We have mentioned throughout the year that we are long-term bond bears, and this has not changed. However, we realize that some advisors MUST buy bonds for clients. Right now, we still believe that mid duration bonds offer the best risk reward.
Gold moved to new highs last week and it now appears that the pullback to the 128 area on the GLD (SPDR Gold Trust) was the correction we had been looking for. We continue to like commodities, including gold, into the winter, and note that USO (United States Oil Fund) has also moved above the 37 area resistance.
We note that there is a gap on the GLD, but this seems to be a continuation gap and as such does not have to fill (see our Special Research Articles under the Reports menu for more on this). For those who want to overweight gold, I could start to add positions in here, realizing that if the gap is going to fill it will likely be sooner (i.e. this week) rather than later.
While oil seasonality has been screwy this year, it normally rallies in the winter and looks set up to do so this winter as well. Oil stocks have also been a good play at this time of year and they look to be now. The XLE (Energy Select Sector SPDR) has a favorable chart pattern short-term and the stocks have decent yields. On the monthly chart, the XLE has lagged the market and we do not normally recommend lagging sectors. In this case, because of seasonality and yield, we will make an exception.
We continue to be long-term commodity bulls.
We will focus our attention on Japan as this country has lagged the other Asian countries but has seen some pick-up in the last few sessions. Unlike China and the US, the big cap Japanese indexes are performing better. This suggests that the domestic economy is less robust than the export oriented sectors.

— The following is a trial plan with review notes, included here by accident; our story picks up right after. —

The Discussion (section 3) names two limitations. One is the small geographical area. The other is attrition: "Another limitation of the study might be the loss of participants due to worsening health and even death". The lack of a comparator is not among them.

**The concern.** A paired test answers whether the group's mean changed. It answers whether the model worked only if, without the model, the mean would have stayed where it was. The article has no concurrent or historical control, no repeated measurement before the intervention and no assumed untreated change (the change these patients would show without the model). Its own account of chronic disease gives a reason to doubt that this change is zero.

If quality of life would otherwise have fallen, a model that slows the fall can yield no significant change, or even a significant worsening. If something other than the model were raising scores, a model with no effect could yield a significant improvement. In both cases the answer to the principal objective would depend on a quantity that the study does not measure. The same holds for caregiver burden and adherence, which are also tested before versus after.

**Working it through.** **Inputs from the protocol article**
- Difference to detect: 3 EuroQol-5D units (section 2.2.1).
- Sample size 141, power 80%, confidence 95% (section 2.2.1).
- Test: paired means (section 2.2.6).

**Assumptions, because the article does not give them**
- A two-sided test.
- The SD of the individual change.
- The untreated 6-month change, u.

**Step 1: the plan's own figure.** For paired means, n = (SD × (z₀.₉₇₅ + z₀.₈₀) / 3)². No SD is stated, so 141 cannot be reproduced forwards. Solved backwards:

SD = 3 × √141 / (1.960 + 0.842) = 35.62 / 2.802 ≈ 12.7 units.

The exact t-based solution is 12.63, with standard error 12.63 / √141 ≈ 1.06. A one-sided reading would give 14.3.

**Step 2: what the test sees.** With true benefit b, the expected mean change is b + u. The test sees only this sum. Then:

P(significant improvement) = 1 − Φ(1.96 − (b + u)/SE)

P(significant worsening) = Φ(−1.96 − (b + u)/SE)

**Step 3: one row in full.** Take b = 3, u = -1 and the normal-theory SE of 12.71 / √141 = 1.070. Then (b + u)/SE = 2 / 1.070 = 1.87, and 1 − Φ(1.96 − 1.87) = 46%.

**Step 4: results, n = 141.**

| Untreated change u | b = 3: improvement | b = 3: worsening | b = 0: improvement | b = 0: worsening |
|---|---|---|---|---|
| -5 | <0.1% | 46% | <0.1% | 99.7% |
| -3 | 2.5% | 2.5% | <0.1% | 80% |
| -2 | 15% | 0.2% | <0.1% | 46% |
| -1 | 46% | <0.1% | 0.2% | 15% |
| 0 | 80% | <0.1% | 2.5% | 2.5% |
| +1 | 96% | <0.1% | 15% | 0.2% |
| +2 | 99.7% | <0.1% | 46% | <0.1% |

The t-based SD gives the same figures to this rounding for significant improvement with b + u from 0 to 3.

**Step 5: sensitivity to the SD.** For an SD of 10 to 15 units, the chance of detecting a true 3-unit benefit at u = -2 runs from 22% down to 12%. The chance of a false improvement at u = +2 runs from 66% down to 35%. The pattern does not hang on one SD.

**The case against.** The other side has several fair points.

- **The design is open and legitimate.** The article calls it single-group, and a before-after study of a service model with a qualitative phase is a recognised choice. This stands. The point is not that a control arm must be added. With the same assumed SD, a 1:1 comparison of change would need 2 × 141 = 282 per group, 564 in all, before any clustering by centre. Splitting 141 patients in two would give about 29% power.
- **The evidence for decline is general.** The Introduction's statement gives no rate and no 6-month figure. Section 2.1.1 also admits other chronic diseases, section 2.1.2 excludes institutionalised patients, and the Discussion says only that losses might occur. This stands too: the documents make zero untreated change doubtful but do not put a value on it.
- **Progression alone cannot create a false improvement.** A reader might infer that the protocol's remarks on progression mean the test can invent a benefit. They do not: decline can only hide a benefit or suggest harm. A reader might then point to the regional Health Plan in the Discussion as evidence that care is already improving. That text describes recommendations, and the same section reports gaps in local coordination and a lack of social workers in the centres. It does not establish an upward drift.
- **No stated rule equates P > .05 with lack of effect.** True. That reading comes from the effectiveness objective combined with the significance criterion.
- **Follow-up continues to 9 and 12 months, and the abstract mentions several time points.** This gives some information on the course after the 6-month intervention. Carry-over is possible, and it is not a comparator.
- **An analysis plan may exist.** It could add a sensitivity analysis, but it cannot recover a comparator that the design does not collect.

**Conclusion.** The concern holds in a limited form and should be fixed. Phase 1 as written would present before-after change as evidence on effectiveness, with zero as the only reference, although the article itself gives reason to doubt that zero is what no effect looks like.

One of the key components here is the Yen, and the chart of the FXY (CurrencyShares Japanese Yen Trust) looks a bit toppy to us. We have mentioned the chance of a tradable move up in the dollar in other reports, and it looks like either I am wrong about this, or the dollar made a cutout low last week and should rally immediately. While we have to see which it will be, it looks to us as if the dollar should rally when looking at the indicators. This should benefit the EWJ (iShares MSCI Japanese Index Fund) more than the JOF (Japanese smaller capitalization) at least at this time.
We mention that we continue to prefer Singapore overall, as this is a growth oriented economy that also sells to China. If you are in Japanese ETFs it looks like the FXE (Rydex Currency Shares Japanese Yen Trust) should fall off, and the EWJ (and to a lesser extent the JOF) rally.
Weekly Chart of Interest
We show monthly charts of the XLF (SPDR Select Sector Financial ETF) and SPY (SPDR S&P 500 Trust). We notice that, in spite of last week’s strength, the XLF is lagging the broad market substantially. Also, note that unless the XLF can move above 18 it is still below resistance.